I met her after ten years. She looked nothing like she did all those years back. Her face was drawn, eyes baggy and a messy bun hanging loose behind her neck. Her struggle with keeping the half-broken umbrella in place over her head propelled me to ask my driver to pull over. The window rolled down and I stuck my head out.
‘Neera!’ I called out.
She looked around, puzzled. I called her name out again. This time she spotted me. Her eyes narrowed for a fleeting second. Then her face turned white as a sheet. I knew why. But I didn’t want embarrassment to overtake her. So I waved my hand, fixing a grin on my face. She stayed put. But this time, she smiled. It was forced, of course. For a moment, it took me back to the time I had seen her for the first time. She slowly took a few steps and I realized it was the window to those untamed memories that I’d actually rolled down.
‘Hi.’ She said, stopping near the car door.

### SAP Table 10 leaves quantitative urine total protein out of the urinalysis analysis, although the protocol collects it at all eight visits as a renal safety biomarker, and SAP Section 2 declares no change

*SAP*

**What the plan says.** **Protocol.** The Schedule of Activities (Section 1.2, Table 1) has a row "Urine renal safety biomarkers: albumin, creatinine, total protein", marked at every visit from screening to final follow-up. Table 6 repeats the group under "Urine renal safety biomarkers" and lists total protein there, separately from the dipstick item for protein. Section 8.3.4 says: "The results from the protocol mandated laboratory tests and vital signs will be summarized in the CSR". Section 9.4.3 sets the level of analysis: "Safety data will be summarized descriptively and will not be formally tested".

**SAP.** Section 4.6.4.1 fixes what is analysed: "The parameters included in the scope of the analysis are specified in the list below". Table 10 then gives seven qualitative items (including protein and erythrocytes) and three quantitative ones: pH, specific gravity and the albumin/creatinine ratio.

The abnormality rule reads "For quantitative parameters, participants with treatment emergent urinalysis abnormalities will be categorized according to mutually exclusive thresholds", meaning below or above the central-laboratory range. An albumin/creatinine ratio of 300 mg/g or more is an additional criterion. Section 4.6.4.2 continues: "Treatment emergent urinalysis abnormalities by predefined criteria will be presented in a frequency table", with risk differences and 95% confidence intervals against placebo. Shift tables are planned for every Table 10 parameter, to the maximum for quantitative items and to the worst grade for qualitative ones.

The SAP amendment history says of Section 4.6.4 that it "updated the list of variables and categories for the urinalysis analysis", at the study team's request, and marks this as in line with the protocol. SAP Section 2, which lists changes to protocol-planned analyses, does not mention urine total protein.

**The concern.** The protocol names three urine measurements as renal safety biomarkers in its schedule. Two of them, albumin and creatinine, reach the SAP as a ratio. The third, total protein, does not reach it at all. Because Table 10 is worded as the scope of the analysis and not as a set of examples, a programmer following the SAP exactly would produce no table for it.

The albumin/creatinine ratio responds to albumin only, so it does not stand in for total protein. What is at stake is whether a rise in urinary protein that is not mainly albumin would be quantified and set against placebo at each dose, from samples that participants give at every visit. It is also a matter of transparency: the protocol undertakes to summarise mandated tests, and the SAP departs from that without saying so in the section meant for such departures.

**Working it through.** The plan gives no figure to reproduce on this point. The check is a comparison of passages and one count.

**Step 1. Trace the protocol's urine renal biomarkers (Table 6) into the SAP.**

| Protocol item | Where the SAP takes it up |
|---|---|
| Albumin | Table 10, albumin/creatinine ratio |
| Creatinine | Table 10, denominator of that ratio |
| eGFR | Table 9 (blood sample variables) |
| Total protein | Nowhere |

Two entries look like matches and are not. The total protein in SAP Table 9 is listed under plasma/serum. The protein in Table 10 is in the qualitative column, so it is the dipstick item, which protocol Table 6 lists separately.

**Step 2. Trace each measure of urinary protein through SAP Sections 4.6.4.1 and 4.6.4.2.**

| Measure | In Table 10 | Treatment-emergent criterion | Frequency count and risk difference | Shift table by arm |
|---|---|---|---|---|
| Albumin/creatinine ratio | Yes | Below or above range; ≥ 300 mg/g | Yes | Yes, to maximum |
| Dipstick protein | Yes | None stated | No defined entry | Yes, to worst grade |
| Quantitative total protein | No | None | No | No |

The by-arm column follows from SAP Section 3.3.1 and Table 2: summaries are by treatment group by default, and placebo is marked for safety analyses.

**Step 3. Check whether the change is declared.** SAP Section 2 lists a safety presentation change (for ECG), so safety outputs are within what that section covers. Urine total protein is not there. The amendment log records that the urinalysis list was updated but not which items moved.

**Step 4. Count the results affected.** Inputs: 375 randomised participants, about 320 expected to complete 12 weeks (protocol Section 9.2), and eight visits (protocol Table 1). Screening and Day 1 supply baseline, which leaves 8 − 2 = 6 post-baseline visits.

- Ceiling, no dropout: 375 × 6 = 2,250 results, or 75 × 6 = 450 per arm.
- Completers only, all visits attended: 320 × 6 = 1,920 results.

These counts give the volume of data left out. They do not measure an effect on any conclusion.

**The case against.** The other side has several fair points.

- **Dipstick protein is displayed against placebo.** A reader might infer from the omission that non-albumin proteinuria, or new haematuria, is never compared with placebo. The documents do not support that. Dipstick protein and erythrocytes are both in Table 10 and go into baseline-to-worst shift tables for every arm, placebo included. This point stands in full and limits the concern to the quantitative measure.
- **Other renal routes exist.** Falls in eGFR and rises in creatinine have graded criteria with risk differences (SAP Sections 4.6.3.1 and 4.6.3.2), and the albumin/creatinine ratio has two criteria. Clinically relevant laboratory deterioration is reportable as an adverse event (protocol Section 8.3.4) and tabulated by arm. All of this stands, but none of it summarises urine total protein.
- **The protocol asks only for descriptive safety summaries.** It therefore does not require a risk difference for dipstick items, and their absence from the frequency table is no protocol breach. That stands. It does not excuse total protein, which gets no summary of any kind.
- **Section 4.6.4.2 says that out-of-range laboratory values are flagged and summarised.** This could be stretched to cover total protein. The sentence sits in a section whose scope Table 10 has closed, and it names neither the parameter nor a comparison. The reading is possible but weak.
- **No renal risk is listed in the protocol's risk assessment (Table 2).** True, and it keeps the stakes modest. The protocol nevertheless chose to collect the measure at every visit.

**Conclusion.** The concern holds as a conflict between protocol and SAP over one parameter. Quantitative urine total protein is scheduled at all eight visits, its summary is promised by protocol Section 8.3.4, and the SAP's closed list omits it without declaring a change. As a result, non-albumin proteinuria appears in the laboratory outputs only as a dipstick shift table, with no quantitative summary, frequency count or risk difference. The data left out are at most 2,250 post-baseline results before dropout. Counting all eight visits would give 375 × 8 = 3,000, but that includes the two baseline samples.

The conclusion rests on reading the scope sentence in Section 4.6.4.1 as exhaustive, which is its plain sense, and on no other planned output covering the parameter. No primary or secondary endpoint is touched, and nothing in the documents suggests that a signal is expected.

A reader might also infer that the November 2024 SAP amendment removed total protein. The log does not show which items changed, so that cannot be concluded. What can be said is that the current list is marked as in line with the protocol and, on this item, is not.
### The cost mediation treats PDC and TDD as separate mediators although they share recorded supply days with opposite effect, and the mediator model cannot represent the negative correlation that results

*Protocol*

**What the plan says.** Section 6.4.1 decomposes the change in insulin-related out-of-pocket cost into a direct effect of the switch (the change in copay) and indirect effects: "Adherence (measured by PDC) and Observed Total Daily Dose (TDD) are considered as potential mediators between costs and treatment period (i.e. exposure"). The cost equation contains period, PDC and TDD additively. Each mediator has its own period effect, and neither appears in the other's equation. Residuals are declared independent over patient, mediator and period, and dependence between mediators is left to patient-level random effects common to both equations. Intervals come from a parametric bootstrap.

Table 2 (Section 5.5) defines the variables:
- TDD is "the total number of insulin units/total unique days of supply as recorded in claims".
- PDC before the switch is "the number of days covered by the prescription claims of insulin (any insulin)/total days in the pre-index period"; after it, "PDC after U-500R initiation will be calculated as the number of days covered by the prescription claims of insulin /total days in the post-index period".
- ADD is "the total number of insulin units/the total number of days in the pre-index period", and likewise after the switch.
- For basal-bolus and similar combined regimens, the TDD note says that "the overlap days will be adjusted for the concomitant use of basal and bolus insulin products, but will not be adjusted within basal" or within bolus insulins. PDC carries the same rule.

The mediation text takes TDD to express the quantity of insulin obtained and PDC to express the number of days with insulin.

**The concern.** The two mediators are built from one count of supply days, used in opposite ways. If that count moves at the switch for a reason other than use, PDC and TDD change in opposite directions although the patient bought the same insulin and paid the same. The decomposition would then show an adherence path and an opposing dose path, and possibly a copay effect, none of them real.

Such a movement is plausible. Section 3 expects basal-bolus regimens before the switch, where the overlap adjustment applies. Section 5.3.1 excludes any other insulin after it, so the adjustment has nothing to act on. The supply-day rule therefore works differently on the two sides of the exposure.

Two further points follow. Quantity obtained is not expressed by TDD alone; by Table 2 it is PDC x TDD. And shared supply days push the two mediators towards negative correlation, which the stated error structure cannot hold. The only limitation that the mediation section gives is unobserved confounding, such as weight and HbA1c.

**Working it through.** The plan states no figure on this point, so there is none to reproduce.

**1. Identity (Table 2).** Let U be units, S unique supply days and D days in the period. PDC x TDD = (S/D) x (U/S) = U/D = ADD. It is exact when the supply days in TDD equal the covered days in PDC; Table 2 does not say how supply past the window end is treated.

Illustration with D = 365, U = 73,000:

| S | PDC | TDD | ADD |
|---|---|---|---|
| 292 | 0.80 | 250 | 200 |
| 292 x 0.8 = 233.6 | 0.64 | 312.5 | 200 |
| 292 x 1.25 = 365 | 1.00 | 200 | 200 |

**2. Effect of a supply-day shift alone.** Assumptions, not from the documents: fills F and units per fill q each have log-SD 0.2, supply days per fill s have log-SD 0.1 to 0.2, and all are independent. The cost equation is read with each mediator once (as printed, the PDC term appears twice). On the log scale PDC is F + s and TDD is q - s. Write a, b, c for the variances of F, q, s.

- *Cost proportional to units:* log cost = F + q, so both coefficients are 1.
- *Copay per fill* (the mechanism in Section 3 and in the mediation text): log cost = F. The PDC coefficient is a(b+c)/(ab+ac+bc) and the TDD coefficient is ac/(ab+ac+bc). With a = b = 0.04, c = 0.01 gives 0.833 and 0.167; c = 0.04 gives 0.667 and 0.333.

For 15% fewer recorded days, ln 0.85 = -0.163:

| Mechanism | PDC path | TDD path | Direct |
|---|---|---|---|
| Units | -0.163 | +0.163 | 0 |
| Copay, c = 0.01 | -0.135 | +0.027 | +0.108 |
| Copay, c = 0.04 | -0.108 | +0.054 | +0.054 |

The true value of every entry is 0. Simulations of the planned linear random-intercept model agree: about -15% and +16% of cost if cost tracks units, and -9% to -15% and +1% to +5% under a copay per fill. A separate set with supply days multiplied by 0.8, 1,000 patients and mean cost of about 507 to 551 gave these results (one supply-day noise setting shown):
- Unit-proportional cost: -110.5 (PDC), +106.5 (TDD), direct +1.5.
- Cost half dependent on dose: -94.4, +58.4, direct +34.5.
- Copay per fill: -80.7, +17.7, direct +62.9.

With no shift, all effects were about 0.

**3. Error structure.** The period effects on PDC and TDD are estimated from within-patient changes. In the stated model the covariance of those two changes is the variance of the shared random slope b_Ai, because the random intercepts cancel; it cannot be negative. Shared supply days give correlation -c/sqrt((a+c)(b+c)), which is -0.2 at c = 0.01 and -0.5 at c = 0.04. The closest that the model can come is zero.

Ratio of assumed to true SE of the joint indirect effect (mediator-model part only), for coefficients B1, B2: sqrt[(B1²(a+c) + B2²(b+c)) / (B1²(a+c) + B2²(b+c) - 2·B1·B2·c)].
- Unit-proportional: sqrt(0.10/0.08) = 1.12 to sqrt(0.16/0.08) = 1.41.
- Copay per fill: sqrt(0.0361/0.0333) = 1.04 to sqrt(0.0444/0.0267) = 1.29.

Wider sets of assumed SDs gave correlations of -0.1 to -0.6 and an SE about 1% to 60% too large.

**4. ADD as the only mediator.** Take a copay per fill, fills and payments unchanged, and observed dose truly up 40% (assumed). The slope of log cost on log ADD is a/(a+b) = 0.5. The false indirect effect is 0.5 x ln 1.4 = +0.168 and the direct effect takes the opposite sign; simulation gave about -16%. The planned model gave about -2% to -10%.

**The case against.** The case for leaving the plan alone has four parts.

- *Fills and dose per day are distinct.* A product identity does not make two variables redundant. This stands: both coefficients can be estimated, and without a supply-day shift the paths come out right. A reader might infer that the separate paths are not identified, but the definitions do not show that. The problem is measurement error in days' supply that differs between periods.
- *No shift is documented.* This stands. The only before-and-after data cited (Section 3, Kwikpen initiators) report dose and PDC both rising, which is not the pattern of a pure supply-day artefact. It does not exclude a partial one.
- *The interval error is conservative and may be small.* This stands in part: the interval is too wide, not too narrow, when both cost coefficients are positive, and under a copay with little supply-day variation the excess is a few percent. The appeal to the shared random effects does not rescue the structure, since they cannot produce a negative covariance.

It was only now that I noted her crumpled green attire and that mud-covered flip-flop. A sudden rush of ache sprinted through my heart. I saw her consciously adjust her dupatta, maybe feeling my eyes on her. I let my gaze deflect.
‘I’ll drop you wherever you’re going.’ I said, pushing open the door and shifting a bit away in my seat.
‘No, thanks.’ She shook her head. The smile disappeared from her face. And a cloud of unease set in.
I felt a sudden ripple of anger within me. Why does she have to say no to me every single time? ‘Why not?’ I said, my tone sharp. ‘Your umbrella is broken. And look at your clothes! They’re wet.’ I sneered. I hated it but a wave of masochism had gotten the better of me. ‘Also I don’t think you have a car.’ My lips curled into a smirk.
She shook her head and stepping ahead, closed the door. I was taken aback. How dare she! I tried hard to lump my anger. It pricked every wall of my heart. I ran my eyes over her again – from tip to toe. The hint of vermilion on her forehead only fanned the flare inside of me. This girl – this very girl – had rejected me all those years back to marry a mere bank clerk. It was no use talking to her anymore, I fathomed. She deserved this life. As I began to roll the window up, she stooped and spoke slowly,
‘the smell of struggle is way more soothing than that of an expensive car perfume,’ she tightened her grip round the umbrella and added, ‘I’m happy.’ She then walked away to where she was standing before.
That piercing gaze with the umbrella stick held across her face and that ‘I’m happy’ still knife my heart every time I reflect on life.
Written by Chirasree Bose